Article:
It’s the TV show that’s got every documentary maker kicking themselves for not thinking of it first: the three-part SBS series Go Back to Where You Came From, which turns the contentious issue of asylum seekers into a must-watch reality TV show.
Six participants meet two refugee families in Australia — one from Iraq, one from the Congo — and then retrace the steps of these families’ refugee journeys. This means visiting detention centres in Australia, sailing on a leaky boat and then living in an illegal community in Malaysia, a refugee camp in Kenya and temporary housing in Jordan until they finally return to the respective home nations.
But where did the production company find a 21-year-old woman from the western suburbs of Sydney who will happily call herself a racist on national television or a country and western singer who wants to billet an asylum seeker in her own home?
When making a reality TV show — although series producer Rick McPhee prefers the term “constructed documentary” — it’s common practise for production companies to advertise for applicants via TV, print ads, websites and social media and then have the interested contestants come to them.
But McPhee told Crikey that the show was a “a giant social experiment” and they wanted a variety of views on refugees represented. Therefore, they used no advertising and instead went out on the ground to interview 400-500 people in order to best gather their opinions on immigration and refugees. They then approached those of interest to see if they’d want to be on the show.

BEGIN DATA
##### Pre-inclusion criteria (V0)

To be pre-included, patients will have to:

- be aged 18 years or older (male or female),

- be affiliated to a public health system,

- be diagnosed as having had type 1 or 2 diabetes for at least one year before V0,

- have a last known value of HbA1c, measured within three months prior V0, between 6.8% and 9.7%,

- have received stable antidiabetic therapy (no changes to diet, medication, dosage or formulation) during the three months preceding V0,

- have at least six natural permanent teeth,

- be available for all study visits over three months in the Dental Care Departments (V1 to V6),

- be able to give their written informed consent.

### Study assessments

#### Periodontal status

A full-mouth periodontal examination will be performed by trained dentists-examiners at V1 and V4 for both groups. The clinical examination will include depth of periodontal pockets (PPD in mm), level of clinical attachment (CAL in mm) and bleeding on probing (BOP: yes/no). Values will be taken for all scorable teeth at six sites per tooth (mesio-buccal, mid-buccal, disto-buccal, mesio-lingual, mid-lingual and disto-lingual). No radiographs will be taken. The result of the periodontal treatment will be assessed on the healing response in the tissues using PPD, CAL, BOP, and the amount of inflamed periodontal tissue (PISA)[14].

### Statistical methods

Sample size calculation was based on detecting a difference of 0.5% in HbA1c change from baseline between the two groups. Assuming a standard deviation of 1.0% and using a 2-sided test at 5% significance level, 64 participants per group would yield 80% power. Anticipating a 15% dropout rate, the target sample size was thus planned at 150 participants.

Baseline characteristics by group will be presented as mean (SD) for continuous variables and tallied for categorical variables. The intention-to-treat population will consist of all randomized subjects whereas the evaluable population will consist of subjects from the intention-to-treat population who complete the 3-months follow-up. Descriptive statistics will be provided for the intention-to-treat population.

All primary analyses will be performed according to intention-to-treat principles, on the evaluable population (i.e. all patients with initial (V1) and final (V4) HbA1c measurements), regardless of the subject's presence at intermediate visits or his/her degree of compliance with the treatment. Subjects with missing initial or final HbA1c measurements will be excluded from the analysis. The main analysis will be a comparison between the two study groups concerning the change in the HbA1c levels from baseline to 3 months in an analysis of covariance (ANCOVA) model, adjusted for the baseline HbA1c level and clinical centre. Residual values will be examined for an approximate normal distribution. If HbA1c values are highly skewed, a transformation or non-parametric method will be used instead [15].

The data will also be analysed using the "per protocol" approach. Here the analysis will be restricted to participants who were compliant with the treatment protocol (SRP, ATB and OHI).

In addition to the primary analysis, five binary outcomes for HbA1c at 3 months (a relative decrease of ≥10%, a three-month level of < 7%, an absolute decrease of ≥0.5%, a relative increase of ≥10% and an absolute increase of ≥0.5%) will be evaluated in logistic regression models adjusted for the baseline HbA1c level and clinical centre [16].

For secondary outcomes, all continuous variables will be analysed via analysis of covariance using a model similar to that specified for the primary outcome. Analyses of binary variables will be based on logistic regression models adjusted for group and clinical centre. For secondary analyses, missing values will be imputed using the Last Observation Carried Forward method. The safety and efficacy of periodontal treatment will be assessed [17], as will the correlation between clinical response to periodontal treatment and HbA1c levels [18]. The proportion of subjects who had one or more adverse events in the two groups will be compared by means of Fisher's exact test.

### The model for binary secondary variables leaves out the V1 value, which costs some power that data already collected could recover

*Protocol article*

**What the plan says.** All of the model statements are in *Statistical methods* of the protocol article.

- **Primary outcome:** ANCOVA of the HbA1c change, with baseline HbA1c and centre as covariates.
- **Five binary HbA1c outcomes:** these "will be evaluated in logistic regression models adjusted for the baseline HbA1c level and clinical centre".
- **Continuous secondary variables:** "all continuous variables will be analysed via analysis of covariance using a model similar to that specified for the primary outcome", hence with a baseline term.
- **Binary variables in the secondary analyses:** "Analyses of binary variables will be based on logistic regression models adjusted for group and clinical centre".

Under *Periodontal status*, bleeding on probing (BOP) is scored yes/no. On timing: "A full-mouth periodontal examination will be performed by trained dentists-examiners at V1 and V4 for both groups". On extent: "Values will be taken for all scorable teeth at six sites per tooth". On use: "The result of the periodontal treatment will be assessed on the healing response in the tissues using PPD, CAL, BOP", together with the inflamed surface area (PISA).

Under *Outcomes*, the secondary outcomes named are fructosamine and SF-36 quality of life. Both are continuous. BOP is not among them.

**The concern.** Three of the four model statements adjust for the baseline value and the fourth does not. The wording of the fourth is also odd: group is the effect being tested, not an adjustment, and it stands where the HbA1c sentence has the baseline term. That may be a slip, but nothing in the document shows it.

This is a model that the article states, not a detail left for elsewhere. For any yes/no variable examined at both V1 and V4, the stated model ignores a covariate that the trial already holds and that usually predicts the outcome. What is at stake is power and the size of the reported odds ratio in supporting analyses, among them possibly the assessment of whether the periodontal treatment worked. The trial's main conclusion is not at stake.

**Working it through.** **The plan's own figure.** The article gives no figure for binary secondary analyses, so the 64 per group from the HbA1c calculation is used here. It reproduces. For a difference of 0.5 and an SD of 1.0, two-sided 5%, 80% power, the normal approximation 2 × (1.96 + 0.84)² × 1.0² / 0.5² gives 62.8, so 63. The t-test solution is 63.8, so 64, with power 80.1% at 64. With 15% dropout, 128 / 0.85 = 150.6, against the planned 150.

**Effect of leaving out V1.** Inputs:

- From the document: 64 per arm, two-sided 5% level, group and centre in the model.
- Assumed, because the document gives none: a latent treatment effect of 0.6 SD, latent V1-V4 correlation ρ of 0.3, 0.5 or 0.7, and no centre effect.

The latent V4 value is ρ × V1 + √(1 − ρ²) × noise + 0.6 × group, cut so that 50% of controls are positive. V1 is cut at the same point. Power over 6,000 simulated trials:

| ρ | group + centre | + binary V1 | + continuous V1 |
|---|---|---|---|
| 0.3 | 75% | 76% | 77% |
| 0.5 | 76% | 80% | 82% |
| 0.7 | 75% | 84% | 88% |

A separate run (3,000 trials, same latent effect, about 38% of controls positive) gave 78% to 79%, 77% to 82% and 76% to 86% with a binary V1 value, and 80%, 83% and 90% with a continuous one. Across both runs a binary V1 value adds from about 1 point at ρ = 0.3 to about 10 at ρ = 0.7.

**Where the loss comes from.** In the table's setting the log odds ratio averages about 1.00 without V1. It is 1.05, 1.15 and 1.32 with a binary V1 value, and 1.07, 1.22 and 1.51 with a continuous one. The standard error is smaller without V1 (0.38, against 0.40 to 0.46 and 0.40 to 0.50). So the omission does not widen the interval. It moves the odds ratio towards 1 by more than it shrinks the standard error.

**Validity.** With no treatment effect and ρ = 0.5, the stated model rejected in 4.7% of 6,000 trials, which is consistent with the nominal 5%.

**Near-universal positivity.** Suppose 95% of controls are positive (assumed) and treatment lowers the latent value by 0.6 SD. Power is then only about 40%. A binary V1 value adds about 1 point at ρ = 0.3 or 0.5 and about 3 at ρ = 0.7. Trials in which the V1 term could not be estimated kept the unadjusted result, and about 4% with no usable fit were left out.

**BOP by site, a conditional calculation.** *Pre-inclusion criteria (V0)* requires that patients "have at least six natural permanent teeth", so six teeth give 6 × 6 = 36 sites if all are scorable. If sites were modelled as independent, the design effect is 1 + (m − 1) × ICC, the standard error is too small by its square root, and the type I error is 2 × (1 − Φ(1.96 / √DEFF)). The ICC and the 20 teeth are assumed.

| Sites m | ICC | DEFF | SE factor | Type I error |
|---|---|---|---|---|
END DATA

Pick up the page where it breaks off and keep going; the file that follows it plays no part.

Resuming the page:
Producers attended the community meeting for residents living near the Inverbrackie Detention Centre in the Adelaide Hills and found Raye Colbey, the “loudest most virulently anti-detention centre person at the meeting”, said McPhee. The production team trawled through the Facebook pages of groups like Fuck off We’re Full and The Australian Protectionist Party.
They also contacted army groups — which is how they made contact with ex-army guy Darren Hassan. Producers spent two days standing in Blacktown mall in Western Sydney, a suburb where a large number of refugees have settled, and talked to passers-by about their views on immigration. That’s how they found Raquel Moore, a young woman who resents her suburb being “invaded” by Africans.
One association contacted had a member who was part of the Cronulla lifeguard association, who led them to Adam Hartup, who was involved in the infamous Cronulla riots. Producers contacted all the major political parties, which lead them to Young Liberals vice president Roderick Schneider. When googling former Tamworth mayor James Treloar — who raised international attention five years ago for saying his town didn’t want any more Sudanese refugees — producers found a news story that referenced a country and western singer Gleny Rae who had a song called Redneck Lovesong.
Other participants who nearly made the final cut included a Christmas Island resident who filmed the boat being ripped apart on the rocks of Christmas Island last December (the man was unavailable to participate due to a new job) and a woman from the English Defence League.